The Rosemary gift scam

In this scam, a Roma (gypsy) woman will offer you a small rosemary plant as a “gift”. Often, she’ll also grab your palm to read your fortune. While you’re distracted, someone may pick your pockets. Or, if she’s working alone, she’ll simply demand money for her “service”.

Transportation is as safe as you make it 

Train station in Bilbao | Arjan Richter/Flickr

Public transportation in Spain is really safe and reliable.

Locals tell us that buses, trains, and metros are the best ways to get around Spain. However, they note that you should keep your wits about you when you’re in a crowd—pickpockets will use the close quarters to try to grab your belongings.

It can be overwhelming to figure out transportation in a new country. So take the stress out of travel planning—our locals will provide detailed transit instructions (and ideas for what to do once you arrive in your destination).

Local Tip:

If you find yourself on the metro at night, avoid riding in an empty carriage. 

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The water is safe to drink 

All tap water in Spain is safe to drink—but as with any place where you’re not used to the water, you will have to get used to the taste. You may notice a chlorine-like aftertaste in some coastal areas of Spain.

To travel in a more sustainable way, invest in a filtered water bottle that you can carry with you instead of buying bottled water.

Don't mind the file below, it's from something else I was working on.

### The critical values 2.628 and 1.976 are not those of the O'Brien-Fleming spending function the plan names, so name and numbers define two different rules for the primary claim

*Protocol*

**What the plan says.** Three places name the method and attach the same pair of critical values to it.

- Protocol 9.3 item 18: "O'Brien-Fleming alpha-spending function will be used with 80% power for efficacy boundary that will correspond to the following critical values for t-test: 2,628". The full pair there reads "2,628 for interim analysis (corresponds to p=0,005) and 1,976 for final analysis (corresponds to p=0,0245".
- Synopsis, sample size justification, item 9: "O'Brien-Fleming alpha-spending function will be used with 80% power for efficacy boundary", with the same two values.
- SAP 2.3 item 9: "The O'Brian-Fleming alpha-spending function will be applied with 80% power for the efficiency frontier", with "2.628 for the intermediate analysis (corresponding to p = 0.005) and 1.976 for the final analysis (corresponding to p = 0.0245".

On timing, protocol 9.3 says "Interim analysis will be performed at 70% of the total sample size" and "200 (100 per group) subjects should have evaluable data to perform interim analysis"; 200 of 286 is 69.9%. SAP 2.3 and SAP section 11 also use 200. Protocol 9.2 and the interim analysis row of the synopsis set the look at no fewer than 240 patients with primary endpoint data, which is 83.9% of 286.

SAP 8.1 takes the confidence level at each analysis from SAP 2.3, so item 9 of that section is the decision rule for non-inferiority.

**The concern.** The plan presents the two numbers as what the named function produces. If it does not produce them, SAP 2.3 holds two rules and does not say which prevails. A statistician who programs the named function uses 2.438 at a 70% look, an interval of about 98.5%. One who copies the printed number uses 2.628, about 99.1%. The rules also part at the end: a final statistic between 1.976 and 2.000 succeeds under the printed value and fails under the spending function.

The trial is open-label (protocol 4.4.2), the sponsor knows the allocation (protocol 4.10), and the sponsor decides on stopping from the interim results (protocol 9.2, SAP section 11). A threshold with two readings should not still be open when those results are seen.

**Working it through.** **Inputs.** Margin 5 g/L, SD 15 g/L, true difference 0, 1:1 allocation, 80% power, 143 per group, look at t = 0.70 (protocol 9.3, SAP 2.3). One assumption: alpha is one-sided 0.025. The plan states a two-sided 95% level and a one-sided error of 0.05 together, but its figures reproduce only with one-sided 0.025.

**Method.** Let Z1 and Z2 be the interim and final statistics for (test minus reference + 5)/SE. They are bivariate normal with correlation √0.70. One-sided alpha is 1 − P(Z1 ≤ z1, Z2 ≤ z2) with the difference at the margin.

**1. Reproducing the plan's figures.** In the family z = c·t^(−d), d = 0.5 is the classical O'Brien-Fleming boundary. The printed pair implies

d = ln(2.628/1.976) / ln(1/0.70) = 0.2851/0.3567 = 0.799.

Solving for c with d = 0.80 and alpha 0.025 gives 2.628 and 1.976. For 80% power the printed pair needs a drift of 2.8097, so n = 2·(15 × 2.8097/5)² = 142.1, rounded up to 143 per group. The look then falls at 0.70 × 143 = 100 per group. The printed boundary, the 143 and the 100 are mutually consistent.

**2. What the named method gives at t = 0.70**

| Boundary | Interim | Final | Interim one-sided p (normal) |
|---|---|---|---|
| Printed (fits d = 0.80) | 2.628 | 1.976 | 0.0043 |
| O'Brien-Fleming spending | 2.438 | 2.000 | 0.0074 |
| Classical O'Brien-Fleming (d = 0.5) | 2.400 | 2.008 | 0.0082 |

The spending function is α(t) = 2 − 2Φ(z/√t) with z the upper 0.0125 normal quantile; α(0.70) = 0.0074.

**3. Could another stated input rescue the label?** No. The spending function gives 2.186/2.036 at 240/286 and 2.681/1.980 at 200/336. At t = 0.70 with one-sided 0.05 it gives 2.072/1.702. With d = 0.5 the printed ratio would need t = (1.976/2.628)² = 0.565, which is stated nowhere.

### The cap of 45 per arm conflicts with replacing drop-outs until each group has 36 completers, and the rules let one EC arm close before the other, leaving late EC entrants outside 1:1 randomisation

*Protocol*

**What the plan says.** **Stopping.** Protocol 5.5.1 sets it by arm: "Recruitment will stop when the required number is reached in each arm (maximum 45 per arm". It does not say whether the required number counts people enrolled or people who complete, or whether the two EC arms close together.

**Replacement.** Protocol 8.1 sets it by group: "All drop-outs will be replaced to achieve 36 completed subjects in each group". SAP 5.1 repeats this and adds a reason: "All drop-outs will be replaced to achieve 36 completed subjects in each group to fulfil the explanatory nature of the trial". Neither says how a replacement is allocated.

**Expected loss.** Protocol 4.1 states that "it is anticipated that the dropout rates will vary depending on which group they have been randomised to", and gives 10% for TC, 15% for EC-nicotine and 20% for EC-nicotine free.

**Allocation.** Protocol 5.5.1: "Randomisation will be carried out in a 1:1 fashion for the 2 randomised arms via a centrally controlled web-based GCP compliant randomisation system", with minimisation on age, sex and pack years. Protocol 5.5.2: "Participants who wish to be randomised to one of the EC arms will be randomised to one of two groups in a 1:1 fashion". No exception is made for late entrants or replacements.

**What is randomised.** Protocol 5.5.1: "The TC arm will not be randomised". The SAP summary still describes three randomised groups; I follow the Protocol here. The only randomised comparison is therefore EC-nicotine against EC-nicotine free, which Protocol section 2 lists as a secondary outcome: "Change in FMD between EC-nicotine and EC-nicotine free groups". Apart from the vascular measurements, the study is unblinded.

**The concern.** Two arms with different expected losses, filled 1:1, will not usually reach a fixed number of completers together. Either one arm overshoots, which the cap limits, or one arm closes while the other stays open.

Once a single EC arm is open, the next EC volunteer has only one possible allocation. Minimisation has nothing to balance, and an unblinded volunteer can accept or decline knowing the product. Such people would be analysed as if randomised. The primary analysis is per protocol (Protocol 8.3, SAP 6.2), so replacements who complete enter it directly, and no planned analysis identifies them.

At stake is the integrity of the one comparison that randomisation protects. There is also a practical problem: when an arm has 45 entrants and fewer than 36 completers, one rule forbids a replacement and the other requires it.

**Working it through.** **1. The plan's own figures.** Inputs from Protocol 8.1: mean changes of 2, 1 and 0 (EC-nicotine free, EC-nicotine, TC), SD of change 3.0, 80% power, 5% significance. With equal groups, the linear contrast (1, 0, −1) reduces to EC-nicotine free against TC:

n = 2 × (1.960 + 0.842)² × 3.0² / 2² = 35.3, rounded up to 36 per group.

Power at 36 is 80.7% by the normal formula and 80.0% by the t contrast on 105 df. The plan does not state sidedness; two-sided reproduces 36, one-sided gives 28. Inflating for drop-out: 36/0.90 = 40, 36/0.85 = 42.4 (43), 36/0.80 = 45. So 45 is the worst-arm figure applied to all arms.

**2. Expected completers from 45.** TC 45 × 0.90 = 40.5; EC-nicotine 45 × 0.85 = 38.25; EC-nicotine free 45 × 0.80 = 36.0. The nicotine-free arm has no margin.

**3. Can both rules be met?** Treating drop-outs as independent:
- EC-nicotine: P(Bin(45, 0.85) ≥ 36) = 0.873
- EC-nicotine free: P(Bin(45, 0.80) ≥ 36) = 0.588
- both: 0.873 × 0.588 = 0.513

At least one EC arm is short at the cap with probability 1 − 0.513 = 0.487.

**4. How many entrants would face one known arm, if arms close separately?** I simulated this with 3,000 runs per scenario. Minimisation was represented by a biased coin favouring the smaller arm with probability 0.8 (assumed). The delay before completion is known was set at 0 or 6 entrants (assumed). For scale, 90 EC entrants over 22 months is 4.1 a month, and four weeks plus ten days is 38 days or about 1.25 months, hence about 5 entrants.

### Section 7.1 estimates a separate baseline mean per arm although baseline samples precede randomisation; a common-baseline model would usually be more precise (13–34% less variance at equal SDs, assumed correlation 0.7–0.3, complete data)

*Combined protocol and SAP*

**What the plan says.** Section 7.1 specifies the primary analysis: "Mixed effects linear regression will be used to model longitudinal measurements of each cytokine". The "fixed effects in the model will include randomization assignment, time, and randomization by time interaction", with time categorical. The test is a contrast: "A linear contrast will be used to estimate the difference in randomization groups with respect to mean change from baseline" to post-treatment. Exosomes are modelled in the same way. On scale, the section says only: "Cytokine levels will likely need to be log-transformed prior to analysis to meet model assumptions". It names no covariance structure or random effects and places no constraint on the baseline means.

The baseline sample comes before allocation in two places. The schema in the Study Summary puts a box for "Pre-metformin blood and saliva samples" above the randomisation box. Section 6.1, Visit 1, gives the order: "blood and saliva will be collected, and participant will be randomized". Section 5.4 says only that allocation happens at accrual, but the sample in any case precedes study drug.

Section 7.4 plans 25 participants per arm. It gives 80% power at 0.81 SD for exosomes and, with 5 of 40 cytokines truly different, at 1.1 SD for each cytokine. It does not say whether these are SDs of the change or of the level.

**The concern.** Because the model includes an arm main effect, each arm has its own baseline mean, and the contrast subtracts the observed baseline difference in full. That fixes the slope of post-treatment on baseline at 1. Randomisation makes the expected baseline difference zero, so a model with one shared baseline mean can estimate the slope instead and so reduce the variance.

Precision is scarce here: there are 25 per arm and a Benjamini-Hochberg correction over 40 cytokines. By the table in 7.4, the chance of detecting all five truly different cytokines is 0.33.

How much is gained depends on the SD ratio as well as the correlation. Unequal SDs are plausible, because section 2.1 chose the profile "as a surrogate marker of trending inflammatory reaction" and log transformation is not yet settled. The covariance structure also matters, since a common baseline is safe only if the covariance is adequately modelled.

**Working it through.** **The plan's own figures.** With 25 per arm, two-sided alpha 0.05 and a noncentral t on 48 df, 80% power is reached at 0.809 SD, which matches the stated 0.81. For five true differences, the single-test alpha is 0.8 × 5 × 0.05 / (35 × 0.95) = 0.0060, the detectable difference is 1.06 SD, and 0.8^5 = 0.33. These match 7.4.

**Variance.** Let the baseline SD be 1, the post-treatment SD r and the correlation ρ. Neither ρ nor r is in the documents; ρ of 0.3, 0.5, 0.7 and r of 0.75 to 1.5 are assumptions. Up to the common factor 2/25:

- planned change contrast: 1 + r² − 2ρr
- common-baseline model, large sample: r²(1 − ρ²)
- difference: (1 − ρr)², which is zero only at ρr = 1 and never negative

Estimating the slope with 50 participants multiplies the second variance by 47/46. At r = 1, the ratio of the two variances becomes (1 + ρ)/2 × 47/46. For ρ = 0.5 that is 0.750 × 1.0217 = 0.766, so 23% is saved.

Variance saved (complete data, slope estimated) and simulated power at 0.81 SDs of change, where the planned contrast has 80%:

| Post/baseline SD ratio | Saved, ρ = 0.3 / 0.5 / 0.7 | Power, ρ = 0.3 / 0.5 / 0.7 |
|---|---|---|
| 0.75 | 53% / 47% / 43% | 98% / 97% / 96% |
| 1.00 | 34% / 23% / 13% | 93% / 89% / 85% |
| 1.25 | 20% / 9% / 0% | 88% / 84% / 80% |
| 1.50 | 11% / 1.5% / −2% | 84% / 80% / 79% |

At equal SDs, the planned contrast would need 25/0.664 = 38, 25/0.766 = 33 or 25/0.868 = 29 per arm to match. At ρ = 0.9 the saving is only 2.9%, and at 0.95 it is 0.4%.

Make your time at the shore a safe one

Beach in Spain | akaJune/Flickr

Lying on the beach is one of the more popular things to do in Spain, but locals say to keep a couple of things in mind. The Mediterranean coast is hot and sunstroke is a real concern. Stay hydrated and don’t overdo it with the sangria. Our locals note you should be aware of the flag systems at the beaches:

  • A red flag means it’s not safe to go in the water.
  • A yellow flag means use caution (undertows).
  • A black flag means the beach is closed. 

Local Tip:

The best beaches sport blue flags—that means they meet the highest standards of international health and safety.

Tips for solo female travelers

Spain is safe for solo travel | marcinjozwiak/Pixabay

Spain is a great place for solo female travelers. To stay safe as a solo traveler, locals recommend:

  • Carry your purse in front of you and close to your body when you're on the metro or in a crowded place. 
  • Go out a night with a group of trusted people; don’t walk on deserted or poorly-lit streets.
  • You may experience catcalling as you walk down the street, but it’s no worse in Spain than anywhere else in Western Europe.
  • Buy your own drinks so you know what’s in them.
  • Don’t share too much info with people you don’t know.
  • Always use licensed taxis. 

No one knows a place like the locals do. Our locals in Spain can explain how they stay safe in their hometown. 

Emergency numbers you should know

Here are some emergency numbers to know in case you run into trouble: 

  • Emergency - 112 
  • Police - 091 
  • Health emergencies - 061
  • U.S. Embassy Madrid (34) 91-587-2200
  • Website - U.S. Embassy Madrid

Our locals are also available with phone support in case you need them.

Still have questions about travel to Spain?